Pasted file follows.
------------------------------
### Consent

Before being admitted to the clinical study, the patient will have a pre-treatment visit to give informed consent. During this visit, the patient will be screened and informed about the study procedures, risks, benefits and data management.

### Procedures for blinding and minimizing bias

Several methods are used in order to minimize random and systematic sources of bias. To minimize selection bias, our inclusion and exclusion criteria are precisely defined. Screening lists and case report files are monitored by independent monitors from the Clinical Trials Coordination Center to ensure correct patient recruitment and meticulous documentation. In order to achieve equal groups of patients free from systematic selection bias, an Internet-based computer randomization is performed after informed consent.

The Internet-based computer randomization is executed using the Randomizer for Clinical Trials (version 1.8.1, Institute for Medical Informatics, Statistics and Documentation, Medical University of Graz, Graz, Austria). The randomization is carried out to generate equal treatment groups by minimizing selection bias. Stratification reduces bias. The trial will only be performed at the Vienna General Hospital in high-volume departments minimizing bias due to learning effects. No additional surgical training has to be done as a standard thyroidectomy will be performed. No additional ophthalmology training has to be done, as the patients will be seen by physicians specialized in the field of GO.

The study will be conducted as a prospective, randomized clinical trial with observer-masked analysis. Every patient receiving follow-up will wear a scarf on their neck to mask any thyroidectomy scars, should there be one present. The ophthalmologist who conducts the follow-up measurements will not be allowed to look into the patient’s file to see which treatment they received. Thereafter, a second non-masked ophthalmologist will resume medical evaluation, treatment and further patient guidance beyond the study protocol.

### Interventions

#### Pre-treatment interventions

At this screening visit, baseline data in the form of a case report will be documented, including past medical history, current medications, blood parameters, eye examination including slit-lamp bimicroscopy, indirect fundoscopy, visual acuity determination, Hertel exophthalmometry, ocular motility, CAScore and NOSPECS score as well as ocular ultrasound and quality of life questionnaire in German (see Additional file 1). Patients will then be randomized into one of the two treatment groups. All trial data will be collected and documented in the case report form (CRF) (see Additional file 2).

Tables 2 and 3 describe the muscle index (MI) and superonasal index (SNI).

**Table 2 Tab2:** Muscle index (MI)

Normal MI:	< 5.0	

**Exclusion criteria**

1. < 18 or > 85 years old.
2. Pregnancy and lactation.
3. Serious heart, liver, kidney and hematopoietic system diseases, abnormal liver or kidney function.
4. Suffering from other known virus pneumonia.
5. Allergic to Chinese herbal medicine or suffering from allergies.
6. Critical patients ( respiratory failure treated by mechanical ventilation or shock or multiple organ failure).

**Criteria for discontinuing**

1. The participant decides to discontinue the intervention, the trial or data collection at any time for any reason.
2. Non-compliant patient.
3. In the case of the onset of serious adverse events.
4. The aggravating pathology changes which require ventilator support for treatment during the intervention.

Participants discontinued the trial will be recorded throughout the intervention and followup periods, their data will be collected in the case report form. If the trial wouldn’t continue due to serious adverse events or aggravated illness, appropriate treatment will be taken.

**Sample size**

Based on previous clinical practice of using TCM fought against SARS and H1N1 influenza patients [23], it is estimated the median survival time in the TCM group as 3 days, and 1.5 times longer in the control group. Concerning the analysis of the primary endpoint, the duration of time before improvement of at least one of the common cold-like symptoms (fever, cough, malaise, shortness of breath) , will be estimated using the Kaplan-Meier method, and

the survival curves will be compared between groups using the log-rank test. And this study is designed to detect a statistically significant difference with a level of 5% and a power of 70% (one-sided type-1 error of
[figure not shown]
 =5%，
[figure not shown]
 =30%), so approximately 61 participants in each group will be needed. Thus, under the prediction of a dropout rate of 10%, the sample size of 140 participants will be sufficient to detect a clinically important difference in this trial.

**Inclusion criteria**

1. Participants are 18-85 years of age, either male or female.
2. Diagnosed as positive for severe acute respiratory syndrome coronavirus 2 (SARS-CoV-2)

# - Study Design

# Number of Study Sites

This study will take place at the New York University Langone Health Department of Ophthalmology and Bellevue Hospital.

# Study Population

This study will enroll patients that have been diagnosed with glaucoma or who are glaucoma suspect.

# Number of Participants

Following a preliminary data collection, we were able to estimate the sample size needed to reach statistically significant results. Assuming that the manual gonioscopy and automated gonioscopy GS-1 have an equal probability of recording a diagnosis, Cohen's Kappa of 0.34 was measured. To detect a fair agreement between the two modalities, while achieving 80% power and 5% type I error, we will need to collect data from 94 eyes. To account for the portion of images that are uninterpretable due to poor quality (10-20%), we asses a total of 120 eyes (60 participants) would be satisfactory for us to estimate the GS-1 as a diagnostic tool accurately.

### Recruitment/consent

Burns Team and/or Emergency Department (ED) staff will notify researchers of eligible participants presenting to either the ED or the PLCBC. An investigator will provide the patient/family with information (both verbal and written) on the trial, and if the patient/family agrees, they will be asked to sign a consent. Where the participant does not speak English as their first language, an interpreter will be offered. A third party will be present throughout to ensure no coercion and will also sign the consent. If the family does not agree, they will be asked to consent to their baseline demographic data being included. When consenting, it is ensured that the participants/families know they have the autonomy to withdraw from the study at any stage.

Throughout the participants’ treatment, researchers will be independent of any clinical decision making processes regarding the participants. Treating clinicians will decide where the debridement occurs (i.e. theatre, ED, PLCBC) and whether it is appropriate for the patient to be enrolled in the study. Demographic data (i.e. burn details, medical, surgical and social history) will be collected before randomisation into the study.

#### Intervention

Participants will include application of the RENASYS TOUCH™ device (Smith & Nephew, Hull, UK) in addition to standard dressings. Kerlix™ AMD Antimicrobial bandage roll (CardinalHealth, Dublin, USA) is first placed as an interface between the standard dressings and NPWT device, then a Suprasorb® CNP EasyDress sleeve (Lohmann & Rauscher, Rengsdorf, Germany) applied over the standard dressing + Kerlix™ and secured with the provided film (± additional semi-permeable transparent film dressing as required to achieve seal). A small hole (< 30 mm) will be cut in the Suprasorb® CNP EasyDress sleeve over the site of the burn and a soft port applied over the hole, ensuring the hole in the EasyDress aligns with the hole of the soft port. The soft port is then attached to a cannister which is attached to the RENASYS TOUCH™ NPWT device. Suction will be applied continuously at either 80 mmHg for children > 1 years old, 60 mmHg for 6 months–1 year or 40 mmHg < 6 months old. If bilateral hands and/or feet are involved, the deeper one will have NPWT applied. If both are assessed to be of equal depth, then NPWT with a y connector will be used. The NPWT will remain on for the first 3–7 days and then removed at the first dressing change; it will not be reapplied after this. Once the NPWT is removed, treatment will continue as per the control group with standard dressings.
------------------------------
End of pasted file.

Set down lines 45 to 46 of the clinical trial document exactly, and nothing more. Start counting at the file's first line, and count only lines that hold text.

Throughout the participants’ treatment, researchers will be independent of any clinical decision making processes regarding the participants. Treating clinicians will decide where the debridement occurs (i.e. theatre, ED, PLCBC) and whether it is appropriate for the patient to be enrolled in the study. Demographic data (i.e. burn details, medical, surgical and social history) will be collected before randomisation into the study.

#### Intervention